Would you include a health check on the team during a retrospective and if so, how?
Welcome to part 31 in our Scrum Master interview questions series where John McFadyen answers common questions asked of scrum masters in interviews and client engagements.
This is a funny interview question because we aren’t clear on what they mean by health check.
Very often, what a health check means is that we check in on the team and identify:
- Are they happy?
- Are they satisfied with the environment?
- Is there anything that is preventing them from achieving their goals and objectives?
- Do they feel psychologically safe to voice their opinion and contribute to the team?
- Are there any organizational policies that are creating headaches for the team?
And so forth.
The purpose of a sprint retrospective.
The sprint retrospective is an opportunity for the team to come together, exclusively as a team without any outside participants or interference, to discuss what has happened and how we can improve as a team.
In many ways, it automatically includes a health check to understand if there are any major issues that are causing frustration, friction, or creating problems for the team.
A part of that is examining the quality of the relationships in the team.
- Are people working together?
- Do people feel safe to contribute?
- Do people feel safe to challenge insights, ideas, and plans?
- Do people treat one another with respect?
- Are people open, honest and transparent in their interactions with one another?
- Are people committed to the team and its goals?
- Are people honouring the working charter agreed to at the formation of the team?
And so forth.
I would take a highly satisfied team over a happy team every day of the week.
Happiness is too fleeting whilst satisfaction means people are prepared to stay the course.
If people are satisfied with their relationships, their working conditions, their remuneration, how they are treated, and with the workload placed on them, you are likely to have a high-performing team that continuously improve.
If they are focused on happiness, that could be as fleeting as feeling happy that pizza arrived this Friday or being unhappy because it didn’t.
Try to focus on satisfaction, as part of your health check, rather than happiness.
I would just ask the team to give me an indication, on a scale of one to five, where they are at in terms of satisfaction.
Exercises in the Sprint Review
You can ask people to describe the past sprint in terms of a weather report rather than asking them how happy or healthy or satisfied the team is.
If you see there are thunderclouds across the board, it is clear that all is not well and you need to interrogate the cause of that feeling. If it’s one person indicating storms, whilst everyone else is consistently happy, it may just reflect that they are grumpy but still a fully functional and valuable member of the team.
Look for consistency.
Is that person, or the team, consistently showing a great weather report or is there a systemic issue that is causing problems.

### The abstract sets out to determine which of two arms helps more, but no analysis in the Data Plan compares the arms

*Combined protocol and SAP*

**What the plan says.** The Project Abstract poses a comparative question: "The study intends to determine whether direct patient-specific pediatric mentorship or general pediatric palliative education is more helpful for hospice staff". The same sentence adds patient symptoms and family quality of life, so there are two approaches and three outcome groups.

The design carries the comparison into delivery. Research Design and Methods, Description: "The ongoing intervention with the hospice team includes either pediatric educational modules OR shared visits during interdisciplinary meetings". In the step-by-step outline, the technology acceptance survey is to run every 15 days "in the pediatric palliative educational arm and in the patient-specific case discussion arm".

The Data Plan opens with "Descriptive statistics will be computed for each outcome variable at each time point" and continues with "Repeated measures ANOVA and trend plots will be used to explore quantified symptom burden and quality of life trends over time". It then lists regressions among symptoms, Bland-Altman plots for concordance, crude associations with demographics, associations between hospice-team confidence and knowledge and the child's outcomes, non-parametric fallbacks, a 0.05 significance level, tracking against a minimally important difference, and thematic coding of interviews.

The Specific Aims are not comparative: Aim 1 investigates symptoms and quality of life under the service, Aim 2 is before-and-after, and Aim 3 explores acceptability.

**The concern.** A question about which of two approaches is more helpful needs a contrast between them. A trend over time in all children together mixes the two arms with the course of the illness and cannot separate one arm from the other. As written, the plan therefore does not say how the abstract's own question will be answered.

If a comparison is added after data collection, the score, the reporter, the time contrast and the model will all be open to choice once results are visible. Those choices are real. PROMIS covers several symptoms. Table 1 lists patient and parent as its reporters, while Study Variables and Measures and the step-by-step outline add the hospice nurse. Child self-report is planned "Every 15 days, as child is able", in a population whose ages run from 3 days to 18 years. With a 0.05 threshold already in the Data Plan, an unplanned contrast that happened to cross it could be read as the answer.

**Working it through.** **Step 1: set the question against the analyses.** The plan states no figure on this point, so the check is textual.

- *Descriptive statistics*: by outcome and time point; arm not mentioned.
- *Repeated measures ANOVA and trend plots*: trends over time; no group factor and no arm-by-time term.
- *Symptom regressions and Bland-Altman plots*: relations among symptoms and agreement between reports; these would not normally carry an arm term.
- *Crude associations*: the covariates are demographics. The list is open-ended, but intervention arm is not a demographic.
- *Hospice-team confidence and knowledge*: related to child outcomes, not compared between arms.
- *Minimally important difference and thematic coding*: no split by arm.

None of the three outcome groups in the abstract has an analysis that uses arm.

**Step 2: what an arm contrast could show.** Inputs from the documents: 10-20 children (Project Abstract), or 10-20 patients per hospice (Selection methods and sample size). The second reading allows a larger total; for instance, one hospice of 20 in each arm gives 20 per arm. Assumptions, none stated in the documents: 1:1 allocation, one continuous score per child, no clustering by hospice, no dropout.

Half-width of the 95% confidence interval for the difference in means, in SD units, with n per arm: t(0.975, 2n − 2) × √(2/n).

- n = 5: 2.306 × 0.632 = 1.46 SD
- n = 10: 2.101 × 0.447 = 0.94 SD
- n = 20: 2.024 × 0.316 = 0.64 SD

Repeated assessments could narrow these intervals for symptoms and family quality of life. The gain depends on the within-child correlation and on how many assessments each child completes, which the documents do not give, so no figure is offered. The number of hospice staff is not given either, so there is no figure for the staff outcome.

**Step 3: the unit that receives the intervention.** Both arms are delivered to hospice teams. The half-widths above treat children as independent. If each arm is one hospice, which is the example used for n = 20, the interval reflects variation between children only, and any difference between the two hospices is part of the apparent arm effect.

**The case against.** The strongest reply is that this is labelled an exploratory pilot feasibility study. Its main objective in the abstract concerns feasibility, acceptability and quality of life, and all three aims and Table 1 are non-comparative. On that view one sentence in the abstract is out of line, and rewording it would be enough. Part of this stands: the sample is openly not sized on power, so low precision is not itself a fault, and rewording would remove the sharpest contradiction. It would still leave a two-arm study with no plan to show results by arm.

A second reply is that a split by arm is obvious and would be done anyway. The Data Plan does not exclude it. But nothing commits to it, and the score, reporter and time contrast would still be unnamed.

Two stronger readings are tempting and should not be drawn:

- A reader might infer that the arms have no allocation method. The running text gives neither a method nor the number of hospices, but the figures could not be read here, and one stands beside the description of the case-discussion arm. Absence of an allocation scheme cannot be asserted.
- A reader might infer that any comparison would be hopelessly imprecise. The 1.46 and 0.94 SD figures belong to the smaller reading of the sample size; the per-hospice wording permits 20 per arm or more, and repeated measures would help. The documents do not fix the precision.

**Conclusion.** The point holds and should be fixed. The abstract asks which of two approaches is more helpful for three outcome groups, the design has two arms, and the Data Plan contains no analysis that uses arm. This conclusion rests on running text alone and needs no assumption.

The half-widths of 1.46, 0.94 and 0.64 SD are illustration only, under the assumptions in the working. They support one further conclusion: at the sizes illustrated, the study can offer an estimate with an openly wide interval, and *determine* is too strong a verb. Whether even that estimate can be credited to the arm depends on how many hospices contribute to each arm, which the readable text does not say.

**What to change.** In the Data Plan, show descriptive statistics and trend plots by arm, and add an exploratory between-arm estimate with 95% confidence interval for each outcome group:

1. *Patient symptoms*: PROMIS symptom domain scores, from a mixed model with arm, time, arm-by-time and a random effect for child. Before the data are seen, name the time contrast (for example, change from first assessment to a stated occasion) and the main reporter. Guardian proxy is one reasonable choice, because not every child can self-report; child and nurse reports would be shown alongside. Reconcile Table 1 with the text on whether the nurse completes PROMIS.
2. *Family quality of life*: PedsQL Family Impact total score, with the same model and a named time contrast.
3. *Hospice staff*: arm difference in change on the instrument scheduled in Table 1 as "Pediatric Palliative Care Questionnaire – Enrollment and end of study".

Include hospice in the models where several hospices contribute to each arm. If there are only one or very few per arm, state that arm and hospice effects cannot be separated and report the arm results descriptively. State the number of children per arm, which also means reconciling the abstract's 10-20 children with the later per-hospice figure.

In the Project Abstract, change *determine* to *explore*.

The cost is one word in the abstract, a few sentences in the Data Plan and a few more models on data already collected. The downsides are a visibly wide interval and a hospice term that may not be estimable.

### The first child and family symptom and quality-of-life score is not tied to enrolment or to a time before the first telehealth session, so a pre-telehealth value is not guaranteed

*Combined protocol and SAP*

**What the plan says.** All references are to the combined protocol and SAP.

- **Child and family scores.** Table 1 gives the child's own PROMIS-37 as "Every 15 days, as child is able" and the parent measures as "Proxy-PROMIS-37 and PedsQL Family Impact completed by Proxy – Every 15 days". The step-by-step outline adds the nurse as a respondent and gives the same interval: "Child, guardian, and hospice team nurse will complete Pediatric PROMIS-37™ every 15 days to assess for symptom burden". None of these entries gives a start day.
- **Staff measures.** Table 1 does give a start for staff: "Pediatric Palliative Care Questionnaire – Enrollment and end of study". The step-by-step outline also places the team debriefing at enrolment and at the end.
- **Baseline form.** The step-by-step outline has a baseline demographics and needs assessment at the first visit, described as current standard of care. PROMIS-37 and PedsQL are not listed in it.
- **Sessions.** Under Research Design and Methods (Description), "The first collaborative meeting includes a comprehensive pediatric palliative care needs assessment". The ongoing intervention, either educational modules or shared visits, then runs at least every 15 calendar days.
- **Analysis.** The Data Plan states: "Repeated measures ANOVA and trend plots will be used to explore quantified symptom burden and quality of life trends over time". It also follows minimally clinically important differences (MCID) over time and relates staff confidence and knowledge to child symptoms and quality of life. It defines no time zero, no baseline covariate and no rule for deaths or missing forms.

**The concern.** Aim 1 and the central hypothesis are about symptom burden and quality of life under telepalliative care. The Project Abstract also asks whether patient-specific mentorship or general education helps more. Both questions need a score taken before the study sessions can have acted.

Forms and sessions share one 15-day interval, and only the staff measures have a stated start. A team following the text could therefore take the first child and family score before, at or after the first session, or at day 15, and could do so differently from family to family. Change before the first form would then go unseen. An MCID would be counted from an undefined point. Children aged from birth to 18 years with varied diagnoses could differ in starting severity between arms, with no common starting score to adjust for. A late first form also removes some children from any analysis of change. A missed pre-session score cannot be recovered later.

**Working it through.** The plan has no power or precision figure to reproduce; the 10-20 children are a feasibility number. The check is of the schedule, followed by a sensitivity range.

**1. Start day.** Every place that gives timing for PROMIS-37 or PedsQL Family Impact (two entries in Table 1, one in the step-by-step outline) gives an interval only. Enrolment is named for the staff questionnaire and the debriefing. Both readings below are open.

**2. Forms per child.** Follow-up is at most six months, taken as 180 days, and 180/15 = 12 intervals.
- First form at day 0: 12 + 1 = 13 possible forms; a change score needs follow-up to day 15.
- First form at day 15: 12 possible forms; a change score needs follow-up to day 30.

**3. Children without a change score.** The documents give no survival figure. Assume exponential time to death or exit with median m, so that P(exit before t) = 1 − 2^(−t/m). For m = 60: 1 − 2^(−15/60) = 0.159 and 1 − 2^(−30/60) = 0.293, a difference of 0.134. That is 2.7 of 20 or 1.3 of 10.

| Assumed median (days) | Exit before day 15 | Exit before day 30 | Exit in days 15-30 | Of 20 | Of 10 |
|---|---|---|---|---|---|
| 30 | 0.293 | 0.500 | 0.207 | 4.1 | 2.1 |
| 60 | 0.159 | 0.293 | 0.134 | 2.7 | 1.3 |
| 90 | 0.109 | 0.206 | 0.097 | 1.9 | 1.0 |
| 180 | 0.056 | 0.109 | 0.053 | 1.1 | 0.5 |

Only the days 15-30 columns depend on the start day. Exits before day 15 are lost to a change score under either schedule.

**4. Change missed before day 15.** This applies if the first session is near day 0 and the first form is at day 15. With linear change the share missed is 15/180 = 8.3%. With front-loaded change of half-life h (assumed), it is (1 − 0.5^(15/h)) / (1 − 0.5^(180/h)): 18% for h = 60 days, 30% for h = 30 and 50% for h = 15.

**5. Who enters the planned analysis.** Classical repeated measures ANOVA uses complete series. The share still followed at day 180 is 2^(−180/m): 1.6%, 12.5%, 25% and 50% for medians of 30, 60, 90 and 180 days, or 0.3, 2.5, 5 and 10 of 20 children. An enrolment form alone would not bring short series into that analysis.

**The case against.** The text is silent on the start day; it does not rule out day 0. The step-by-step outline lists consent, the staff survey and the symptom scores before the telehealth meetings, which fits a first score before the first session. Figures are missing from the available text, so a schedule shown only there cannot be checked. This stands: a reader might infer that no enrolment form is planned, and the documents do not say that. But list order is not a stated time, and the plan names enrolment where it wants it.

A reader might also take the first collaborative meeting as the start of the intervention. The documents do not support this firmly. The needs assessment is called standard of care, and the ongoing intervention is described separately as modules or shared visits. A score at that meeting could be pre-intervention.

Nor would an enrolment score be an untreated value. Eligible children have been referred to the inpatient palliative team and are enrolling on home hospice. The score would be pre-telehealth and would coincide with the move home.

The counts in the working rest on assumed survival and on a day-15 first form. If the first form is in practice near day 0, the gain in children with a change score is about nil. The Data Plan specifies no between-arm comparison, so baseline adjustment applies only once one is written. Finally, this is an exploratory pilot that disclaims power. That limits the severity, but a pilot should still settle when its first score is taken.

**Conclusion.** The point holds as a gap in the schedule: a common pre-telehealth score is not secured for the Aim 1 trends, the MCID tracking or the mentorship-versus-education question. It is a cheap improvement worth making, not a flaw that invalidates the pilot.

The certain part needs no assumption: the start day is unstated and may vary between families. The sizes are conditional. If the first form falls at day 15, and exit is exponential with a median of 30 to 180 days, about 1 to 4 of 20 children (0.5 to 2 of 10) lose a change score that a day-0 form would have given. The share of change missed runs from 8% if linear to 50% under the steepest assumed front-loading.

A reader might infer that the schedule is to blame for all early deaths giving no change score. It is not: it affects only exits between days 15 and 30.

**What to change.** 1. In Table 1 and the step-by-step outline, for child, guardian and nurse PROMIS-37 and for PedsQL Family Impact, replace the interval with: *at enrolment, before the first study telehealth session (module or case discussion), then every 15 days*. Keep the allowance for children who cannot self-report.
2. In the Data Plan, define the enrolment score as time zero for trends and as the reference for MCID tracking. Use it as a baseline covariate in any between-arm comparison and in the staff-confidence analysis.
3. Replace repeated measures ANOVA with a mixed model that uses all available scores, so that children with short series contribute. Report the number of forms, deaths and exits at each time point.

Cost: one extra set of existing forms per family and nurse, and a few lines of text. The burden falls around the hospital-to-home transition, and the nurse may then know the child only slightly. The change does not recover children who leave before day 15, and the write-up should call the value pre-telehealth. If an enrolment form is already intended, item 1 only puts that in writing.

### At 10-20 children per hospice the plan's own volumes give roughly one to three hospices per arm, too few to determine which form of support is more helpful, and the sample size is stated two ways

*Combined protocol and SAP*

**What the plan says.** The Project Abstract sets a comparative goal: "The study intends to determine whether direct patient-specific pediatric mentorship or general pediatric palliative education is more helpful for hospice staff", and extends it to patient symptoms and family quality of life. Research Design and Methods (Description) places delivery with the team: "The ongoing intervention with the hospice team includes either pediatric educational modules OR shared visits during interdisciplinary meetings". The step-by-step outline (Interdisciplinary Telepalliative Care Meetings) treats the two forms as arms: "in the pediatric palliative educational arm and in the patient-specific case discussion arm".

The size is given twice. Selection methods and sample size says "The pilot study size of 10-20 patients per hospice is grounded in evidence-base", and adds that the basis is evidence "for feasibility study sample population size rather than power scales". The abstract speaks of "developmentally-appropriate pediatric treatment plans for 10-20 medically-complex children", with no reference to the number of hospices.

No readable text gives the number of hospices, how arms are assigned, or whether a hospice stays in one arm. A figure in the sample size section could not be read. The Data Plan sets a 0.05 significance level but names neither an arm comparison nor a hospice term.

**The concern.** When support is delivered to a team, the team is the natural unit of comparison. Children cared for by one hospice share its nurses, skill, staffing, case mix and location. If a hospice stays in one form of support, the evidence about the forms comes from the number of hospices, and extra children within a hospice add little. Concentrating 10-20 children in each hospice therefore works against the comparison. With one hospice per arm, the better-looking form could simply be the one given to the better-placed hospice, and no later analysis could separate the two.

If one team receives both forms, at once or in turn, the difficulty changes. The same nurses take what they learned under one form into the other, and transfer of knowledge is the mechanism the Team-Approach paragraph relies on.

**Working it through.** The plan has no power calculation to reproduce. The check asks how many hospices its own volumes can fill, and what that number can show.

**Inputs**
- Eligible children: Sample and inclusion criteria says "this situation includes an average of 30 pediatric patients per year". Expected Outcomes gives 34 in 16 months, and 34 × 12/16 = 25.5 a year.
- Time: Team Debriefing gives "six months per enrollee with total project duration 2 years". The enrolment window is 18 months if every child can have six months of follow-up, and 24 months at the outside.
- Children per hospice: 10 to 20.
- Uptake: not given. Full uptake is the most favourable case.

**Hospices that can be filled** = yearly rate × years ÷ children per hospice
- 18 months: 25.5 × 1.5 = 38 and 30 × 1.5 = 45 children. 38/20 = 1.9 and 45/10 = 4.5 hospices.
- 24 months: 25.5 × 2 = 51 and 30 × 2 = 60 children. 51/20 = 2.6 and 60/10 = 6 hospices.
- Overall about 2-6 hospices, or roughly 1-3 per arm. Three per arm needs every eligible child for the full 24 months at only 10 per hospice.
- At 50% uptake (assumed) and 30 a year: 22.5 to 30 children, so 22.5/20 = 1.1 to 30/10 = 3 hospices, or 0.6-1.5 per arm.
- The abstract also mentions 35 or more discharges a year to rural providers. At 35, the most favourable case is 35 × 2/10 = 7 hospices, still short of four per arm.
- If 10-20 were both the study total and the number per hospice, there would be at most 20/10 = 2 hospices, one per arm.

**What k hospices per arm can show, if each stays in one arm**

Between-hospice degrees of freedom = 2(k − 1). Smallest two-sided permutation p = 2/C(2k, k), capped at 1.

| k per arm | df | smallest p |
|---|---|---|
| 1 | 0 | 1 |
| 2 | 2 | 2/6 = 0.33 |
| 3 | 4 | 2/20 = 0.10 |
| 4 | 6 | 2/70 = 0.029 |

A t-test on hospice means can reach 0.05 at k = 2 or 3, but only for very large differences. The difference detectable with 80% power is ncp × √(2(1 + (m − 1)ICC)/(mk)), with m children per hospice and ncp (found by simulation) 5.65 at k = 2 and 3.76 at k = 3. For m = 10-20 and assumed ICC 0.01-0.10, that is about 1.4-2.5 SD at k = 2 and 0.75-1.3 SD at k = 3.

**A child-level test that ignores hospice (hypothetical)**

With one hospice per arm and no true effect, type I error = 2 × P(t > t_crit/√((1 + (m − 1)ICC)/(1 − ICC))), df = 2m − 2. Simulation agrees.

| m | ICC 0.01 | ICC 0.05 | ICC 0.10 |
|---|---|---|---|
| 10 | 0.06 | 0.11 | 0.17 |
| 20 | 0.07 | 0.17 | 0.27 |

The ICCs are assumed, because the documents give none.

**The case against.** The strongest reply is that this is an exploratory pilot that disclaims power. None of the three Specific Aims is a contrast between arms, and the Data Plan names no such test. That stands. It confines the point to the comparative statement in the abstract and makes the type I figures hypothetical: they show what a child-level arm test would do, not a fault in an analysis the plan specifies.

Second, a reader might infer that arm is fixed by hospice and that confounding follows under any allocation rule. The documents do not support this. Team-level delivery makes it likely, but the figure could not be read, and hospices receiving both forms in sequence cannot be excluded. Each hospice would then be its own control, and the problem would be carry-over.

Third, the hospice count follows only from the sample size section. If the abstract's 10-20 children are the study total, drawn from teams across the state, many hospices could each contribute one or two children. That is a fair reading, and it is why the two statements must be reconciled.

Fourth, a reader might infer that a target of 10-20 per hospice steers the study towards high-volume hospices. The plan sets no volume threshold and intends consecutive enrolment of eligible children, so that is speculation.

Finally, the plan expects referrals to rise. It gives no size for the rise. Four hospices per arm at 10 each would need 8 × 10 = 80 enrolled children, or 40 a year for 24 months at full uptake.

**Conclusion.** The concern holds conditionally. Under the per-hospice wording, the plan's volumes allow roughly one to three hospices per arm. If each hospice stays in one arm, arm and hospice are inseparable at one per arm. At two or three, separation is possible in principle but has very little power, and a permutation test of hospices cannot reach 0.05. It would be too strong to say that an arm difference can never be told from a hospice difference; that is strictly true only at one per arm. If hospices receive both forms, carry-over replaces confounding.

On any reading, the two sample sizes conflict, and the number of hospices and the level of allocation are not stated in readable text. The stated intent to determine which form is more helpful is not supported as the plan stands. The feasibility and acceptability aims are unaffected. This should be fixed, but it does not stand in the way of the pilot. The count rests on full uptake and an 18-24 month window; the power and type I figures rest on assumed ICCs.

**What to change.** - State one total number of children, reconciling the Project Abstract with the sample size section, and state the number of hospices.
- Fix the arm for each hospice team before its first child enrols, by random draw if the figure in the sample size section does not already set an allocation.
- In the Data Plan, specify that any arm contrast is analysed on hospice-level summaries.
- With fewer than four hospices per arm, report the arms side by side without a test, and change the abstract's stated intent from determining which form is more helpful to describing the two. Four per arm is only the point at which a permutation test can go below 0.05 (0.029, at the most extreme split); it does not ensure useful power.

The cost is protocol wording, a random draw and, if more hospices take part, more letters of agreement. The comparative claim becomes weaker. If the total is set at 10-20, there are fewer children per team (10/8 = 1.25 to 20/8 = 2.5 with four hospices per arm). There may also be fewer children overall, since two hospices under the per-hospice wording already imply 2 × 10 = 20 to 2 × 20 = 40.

As a scrum master, I would ask individuals on the team to expand on their weather report to reveal what problems might be arising, the nature of those problems – interpersonal or systemic – and what they think could have happened instead.
It’s a great way to check in on the health of the team and identify any patterns of behaviour or experiences that may be problematic in the future.
Have constructive conversations.
The satisfaction scores, combined with the weather report, is a great way to identify whether a deeper conversation is needed.
If someone is consistently satisfied and provides a great weather report, but on this occasion indicates the opposite, that’s a marker for a conversation. The same is true in reverse, if there is consistently bad weather reports and low satisfaction scores, and this time it’s sunny skies and high satisfaction scores, it’s time to have a conversation.
Yes, the sprint retrospective exists to find a way forward out of quicksand or to identify ways to improve as a team, but sometimes that may be about dedicating the entire sprint retrospective to focus on interpersonal relationships.
Maybe there’s tension, friction, and resentment building and the most valuable way to improve is to surface these issues and have frank, open, and respectful conversations about that.
Healing interpersonal relationships and creating strong bonds between people, both personal and professional, can sometimes go a long way in helping the team consistently achieve high performance.
So, try not to have a preconceived idea of what the sprint retrospective should be about, instead look to learn through the event. Use what you discover to focus on the most important elements of the team dynamic, and use the sprint retrospective to generate ideas and opportunities for the team to improve.
The initial health check may steer you in that direction, or it may indicate that all is well in terms of how teams interact with one another, their time is better invested in tackling systemic or process issues.
About John McFadyen
For more information on John McFadyen, connect with John on LinkedIn at https://www.linkedin.com/in/johnmcfadyen/.
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